Collections: 
0-9 | A | B | C | D | E | F | G | H | I | J | K | L | M | N | O | P | Q | R | S | T | U | V | W | X | Y | Z

[8]

Part of Minutes of the University of Kentucky Board of Trustees

item | thumbnails | details | text | pdf
Download this image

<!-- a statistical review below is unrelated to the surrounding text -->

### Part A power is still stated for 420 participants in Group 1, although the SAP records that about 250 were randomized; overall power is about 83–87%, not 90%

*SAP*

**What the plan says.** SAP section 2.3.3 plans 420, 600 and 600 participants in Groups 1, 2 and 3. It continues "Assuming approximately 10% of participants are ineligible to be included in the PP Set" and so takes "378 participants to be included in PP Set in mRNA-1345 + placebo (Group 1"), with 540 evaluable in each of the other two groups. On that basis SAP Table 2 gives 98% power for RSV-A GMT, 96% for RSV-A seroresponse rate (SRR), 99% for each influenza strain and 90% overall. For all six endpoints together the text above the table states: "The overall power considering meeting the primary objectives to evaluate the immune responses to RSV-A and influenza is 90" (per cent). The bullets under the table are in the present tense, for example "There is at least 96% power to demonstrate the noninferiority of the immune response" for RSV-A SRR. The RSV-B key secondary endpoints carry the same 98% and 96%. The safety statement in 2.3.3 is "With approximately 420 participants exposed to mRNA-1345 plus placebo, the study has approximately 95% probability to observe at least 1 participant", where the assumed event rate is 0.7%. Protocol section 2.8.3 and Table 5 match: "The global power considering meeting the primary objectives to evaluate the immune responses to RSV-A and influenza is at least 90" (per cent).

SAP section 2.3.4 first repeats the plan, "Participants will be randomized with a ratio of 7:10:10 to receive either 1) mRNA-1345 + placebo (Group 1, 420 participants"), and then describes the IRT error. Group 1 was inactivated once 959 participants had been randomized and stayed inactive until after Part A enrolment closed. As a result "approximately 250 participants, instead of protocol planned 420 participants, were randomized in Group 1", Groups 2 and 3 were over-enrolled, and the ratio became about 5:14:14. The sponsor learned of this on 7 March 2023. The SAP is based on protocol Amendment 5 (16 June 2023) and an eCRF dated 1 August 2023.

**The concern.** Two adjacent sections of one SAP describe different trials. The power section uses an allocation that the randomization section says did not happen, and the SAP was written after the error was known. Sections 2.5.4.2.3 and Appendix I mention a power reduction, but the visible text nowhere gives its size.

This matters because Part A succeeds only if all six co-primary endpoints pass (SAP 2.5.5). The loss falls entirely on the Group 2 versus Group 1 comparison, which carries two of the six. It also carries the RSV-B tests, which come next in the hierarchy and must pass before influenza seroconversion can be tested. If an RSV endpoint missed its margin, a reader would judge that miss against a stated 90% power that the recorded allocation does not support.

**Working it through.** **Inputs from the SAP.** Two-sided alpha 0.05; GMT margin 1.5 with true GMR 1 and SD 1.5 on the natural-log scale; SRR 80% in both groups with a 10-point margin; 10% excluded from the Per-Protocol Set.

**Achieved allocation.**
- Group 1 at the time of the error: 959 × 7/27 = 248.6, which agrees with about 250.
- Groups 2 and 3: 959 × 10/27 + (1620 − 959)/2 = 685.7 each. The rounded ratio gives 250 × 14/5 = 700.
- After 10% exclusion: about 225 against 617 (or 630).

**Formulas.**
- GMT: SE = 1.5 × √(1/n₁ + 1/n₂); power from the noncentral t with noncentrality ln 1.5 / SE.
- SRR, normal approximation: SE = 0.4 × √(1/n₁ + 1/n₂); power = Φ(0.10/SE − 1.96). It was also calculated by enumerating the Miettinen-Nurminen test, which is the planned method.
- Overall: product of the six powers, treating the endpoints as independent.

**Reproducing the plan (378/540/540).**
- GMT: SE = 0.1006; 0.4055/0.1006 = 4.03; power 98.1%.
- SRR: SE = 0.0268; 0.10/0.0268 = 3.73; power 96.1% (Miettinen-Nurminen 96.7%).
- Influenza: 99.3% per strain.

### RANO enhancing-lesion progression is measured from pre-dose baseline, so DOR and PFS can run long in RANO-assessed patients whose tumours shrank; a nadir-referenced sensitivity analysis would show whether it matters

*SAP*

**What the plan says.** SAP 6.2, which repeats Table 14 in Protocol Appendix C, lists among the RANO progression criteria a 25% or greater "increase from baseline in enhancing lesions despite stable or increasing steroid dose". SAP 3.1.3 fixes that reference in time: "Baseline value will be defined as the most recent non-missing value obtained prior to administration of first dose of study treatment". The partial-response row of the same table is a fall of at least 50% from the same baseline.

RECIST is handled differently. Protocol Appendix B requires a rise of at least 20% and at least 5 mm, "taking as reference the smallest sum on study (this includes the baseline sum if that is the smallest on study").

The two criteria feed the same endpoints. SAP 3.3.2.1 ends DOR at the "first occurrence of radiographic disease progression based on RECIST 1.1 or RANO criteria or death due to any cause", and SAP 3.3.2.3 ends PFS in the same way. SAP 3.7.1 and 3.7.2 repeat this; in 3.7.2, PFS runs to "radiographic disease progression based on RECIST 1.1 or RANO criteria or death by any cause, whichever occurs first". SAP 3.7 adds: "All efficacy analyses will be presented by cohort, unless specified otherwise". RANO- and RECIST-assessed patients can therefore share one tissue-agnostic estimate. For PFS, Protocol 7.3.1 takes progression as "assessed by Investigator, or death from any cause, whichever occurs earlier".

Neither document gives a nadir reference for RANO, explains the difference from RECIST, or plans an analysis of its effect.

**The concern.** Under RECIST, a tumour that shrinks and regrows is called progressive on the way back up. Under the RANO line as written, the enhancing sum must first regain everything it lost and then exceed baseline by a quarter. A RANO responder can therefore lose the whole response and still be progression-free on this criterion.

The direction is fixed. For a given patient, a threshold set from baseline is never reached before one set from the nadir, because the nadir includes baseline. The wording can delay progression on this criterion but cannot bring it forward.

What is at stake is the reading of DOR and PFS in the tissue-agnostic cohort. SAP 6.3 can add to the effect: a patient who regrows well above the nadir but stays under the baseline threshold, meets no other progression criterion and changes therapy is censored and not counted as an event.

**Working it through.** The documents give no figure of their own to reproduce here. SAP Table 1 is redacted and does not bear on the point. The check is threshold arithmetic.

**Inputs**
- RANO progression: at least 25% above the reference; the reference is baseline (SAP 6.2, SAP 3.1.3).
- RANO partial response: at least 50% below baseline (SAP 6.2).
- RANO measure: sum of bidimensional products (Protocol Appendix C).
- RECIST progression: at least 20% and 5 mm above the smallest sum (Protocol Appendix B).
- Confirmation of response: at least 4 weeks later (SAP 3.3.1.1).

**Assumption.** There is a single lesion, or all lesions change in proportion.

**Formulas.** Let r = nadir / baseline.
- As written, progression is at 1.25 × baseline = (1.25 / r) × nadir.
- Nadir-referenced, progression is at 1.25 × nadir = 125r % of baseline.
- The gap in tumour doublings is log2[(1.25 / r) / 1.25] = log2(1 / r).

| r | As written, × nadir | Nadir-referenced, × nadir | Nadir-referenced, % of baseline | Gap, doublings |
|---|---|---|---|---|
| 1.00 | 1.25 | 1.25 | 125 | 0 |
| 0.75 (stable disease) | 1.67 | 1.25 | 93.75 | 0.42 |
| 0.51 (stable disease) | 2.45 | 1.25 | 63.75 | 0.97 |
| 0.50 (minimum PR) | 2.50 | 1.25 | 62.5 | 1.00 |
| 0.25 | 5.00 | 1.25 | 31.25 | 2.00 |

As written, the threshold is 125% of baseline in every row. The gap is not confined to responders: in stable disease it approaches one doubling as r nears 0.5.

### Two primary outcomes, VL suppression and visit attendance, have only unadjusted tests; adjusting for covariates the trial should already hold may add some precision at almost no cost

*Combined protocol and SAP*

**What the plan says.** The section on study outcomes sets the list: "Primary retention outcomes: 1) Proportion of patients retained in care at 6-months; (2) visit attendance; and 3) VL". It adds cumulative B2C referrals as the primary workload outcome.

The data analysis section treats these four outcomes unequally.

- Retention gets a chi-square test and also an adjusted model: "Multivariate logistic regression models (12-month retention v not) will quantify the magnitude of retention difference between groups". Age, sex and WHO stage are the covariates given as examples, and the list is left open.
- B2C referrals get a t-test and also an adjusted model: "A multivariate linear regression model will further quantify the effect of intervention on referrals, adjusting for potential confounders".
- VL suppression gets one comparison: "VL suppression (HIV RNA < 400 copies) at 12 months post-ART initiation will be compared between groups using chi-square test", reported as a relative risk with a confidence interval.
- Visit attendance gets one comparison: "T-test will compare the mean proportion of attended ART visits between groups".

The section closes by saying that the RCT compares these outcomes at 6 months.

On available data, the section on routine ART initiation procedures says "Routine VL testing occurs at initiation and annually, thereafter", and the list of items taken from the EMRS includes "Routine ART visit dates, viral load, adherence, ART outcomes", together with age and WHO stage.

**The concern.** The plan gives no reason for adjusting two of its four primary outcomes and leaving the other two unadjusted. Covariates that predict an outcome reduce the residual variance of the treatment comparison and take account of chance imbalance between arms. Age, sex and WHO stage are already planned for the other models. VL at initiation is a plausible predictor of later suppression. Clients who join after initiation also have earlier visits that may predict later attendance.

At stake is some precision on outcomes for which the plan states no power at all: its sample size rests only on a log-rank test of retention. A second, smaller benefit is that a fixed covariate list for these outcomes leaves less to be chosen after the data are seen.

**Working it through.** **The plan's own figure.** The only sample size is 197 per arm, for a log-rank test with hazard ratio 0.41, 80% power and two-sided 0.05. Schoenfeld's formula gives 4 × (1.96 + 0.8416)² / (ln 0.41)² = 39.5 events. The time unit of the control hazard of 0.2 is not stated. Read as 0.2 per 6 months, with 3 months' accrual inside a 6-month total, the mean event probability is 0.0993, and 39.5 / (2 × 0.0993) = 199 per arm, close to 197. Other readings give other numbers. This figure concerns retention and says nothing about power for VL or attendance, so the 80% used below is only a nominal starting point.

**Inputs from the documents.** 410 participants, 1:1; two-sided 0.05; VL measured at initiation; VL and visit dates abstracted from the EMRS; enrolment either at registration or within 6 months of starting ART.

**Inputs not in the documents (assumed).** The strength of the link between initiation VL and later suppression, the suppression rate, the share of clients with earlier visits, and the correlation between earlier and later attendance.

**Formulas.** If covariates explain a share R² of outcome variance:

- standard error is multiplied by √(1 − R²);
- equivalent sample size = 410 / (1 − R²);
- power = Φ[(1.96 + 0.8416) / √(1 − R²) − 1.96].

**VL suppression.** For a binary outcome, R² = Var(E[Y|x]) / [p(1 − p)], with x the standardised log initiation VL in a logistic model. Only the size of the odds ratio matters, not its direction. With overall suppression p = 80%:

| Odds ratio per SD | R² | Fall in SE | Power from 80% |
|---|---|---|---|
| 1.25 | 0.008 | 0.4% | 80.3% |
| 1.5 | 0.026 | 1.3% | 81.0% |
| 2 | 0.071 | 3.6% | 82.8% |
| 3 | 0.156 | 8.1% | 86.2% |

-6- Mr. Butler reported that PR 7 is the annual review of the contract with Kentucky Medical Services Foundation, which is the group that bills and collects professional fees for physicians at the Medical Center. He noted that a summary of the revisions was in the background information and stated that there were no major changes in the agreement. These are annual adjustments to the contract. Mr. Hardymon called for a motion of approval, and Ms. Tobin moved approval. Mr. Williams seconded her motion, and it carried without dissent. (See PR 7 at the end of the Minutes.) J. Feasibility Study for Retirement Community at Coldstream (PR 8) President Todd said that PR 8 is a recommendation regarding the feasibility study for the retirement community at Coldstream. He recognized Dr. Jack Blanton, who had been helping with this effort, and asked Ms. Sparks, Trustee representative on the Task Force, to make a report. Ms. Sparks thanked Mr. Hardymon and President Todd for allowing time for the report. She said that it is a very important issue and began her report. In the last three or four years the concept of a retirement community attached to a university has become very popular. There are now at least 50 university-related developments around the country. In the Southeastern Conference alone, the University of Florida has opened a facility in Gainesville this past year, and Alabama has a retirement community under construction on its campus at Tuscaloosa. Louisiana State University and Vanderbilt University are also studying the possibilities. Why are universities developing retirement communities? There are several reasons. The flurry of activity in college towns offers the chance for a stimulating retirement and lifelong learning opportunities not easily found in traditional retirement settings. Attracting affluent alumni and friends of the university back to campus offers opportunity for cementing relations with these important groups and providing an enhanced means of fundraising. For land grant institutions, the development of a retirement community provides an additional way to meet the university's service obligations to the general public.